Where do you see cocktails heading? These days the tendency is to put so many ingredients in a drink. Simple flavors are making a comeback. I’d like to see more well made high-balls. Any drink that's a spirit and a mixer, maybe a little bitters or a splash of something thrown in. Maybe it's hypocritical of me to say that because I know I make fancy drinks. I don't want to discourage people from doing fun, interesting combinations, but it's good to edit yourself. 

With Justine’s – people know where it is now – but at first it was a secret location, just like the Avery – if you don’t know where it is you might not be able to find it. Do you know the thinking behind that? For Mike in Olneyville, it's an untapped neighborhood. The thing with the lingerie, we thought we would get a little more business. But it's still a little daunting as a woman to go into Olneyville by yourself to buy lingerie, so the majority of sales realistically come from couples drinking at the bar and on their way out. In Olneyville, the facade keeps out some of the stragglers. They don't necessarily see a bar and say alcohol. Not that we are trying to be exclusive and you need to be in the know to get in, but sometimes it's good to have a filter on who's coming in and out of any bar, especially there.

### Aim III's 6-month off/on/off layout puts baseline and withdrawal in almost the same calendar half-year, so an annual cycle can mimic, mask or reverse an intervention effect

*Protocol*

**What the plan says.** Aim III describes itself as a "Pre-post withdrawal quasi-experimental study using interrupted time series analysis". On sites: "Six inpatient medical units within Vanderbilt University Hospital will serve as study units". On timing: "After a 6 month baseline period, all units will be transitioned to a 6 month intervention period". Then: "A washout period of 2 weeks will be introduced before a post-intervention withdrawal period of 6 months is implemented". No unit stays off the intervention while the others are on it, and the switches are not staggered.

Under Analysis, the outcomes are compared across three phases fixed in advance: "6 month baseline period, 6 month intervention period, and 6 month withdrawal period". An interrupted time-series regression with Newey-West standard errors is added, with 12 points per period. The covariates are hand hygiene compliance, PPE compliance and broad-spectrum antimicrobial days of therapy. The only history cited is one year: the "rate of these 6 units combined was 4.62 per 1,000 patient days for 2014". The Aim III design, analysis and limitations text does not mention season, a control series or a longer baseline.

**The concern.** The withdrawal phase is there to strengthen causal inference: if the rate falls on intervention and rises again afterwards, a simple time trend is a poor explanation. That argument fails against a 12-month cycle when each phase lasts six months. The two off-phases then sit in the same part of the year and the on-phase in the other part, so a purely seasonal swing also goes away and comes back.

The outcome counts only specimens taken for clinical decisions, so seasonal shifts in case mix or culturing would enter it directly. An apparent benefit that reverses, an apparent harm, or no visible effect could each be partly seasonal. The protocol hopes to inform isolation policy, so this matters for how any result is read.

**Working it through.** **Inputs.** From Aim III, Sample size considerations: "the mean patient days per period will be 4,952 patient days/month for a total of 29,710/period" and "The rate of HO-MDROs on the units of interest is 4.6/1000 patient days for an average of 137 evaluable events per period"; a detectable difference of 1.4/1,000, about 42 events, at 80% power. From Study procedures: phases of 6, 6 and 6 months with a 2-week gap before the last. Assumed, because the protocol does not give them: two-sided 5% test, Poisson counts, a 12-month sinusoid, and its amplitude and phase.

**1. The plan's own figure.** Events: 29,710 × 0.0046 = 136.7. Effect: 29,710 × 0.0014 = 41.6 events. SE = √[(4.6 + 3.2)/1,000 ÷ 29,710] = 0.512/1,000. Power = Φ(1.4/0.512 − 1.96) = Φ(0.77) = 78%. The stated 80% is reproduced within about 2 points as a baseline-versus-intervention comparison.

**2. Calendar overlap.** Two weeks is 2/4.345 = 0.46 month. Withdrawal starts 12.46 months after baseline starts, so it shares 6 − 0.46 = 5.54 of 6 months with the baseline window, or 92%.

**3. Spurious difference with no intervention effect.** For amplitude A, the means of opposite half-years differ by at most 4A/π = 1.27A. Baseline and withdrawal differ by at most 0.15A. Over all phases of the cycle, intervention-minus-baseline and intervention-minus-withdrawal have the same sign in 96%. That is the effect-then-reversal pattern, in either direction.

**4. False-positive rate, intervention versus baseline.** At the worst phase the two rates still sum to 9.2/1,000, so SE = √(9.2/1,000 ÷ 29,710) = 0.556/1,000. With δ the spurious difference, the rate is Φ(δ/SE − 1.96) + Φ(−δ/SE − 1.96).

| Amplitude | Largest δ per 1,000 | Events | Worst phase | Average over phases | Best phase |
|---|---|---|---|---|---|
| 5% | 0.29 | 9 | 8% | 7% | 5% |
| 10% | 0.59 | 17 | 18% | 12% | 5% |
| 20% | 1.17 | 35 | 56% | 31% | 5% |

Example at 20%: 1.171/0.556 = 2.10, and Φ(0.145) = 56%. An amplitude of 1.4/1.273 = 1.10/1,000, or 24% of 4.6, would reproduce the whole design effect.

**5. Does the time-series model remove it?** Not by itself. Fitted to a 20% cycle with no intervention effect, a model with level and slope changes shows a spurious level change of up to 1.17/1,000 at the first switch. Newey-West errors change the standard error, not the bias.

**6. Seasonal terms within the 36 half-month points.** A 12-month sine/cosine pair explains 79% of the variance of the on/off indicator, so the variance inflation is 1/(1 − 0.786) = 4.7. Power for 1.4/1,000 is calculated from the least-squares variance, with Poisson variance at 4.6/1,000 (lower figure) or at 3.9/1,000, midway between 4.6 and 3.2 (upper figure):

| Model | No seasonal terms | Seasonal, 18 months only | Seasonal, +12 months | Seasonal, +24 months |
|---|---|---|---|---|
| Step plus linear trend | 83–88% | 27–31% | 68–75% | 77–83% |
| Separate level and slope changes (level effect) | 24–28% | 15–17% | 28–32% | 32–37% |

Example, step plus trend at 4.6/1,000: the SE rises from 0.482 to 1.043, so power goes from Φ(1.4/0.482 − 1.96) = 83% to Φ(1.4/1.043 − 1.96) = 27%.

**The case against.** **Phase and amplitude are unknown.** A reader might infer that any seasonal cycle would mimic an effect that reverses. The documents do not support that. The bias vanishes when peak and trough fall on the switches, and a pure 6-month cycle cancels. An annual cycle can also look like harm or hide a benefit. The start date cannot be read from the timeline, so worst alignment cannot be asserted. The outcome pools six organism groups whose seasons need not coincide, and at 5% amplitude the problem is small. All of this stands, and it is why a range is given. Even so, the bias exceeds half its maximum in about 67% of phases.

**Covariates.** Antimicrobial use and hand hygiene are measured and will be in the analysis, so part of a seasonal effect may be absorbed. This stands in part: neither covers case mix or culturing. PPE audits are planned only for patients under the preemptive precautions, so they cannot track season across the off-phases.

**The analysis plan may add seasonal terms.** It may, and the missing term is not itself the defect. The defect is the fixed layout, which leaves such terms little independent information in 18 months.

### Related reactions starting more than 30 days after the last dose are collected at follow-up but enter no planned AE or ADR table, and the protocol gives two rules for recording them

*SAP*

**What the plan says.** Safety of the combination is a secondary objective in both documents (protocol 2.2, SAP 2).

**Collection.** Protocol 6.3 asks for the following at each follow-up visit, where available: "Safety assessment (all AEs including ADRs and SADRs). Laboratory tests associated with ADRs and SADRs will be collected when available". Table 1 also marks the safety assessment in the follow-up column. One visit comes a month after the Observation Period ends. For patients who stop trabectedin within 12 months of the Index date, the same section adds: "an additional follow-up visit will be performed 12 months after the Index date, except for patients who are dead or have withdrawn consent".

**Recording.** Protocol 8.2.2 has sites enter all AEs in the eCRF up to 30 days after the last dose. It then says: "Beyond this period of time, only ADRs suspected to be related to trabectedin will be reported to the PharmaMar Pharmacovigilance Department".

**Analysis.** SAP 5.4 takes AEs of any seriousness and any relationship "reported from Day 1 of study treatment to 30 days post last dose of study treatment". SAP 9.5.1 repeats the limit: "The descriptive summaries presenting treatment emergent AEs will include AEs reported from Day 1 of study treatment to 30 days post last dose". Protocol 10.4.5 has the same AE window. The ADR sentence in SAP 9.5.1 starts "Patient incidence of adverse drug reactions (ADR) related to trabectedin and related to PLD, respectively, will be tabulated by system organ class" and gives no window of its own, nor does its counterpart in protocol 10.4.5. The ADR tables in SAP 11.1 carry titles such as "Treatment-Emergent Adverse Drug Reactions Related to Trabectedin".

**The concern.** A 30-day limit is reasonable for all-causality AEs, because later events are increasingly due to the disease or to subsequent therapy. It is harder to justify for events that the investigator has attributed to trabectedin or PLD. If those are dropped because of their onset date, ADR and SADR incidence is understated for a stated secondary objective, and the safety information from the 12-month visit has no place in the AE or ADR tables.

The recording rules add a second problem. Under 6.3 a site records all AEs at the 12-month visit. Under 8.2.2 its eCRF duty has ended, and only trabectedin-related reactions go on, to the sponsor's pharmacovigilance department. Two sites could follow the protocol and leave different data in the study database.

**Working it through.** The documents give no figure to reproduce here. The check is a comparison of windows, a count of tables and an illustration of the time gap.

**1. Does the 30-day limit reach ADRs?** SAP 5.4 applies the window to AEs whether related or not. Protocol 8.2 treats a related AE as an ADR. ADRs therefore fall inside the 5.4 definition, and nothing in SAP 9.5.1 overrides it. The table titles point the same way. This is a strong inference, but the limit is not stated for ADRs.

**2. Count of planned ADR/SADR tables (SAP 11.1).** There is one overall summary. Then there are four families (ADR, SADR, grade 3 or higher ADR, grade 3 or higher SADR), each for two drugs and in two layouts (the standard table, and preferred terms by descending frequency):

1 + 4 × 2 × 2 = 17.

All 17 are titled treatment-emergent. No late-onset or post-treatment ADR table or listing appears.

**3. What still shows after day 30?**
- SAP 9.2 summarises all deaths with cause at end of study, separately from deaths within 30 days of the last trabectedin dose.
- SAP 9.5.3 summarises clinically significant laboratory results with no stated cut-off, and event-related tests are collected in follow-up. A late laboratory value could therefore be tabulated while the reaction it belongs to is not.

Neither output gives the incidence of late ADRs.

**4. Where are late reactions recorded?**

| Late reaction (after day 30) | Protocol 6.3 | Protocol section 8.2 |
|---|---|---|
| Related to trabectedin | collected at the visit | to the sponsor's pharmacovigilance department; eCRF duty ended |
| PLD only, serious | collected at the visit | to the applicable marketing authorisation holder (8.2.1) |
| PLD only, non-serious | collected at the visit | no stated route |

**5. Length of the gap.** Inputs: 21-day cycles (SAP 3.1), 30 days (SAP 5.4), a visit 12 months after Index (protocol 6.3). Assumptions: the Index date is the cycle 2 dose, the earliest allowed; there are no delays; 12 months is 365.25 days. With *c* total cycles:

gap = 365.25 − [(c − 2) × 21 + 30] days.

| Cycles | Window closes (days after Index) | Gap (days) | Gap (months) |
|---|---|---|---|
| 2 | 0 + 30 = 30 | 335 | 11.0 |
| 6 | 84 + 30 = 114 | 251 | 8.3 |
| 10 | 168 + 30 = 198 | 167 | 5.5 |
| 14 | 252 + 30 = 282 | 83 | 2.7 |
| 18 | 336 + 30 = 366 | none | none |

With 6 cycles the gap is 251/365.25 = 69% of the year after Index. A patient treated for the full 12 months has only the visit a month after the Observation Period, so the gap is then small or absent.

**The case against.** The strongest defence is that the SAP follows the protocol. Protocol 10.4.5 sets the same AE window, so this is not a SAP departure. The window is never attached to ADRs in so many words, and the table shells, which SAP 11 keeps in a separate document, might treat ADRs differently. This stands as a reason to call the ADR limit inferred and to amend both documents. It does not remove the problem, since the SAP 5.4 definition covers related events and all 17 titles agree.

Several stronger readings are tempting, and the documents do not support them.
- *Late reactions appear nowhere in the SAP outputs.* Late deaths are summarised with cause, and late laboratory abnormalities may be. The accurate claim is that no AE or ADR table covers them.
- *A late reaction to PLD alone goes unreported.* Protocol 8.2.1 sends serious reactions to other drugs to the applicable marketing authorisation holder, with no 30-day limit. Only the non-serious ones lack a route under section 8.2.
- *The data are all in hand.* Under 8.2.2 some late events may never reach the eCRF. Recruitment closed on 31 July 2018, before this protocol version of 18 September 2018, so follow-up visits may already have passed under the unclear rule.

And the bartender is in charge right? That can be tough. It's just two people there, and you want to avoid confrontations. And sometimes we have people come in and they see the lingerie and then they come back and they think that something else is going on. You can always tell. He goes to the back, goes to the bathroom and sneaks around. As a bartender, you're in charge. In all honesty, I want a bar that has a huge sign and neon lights, where everyone is welcome. Come on in.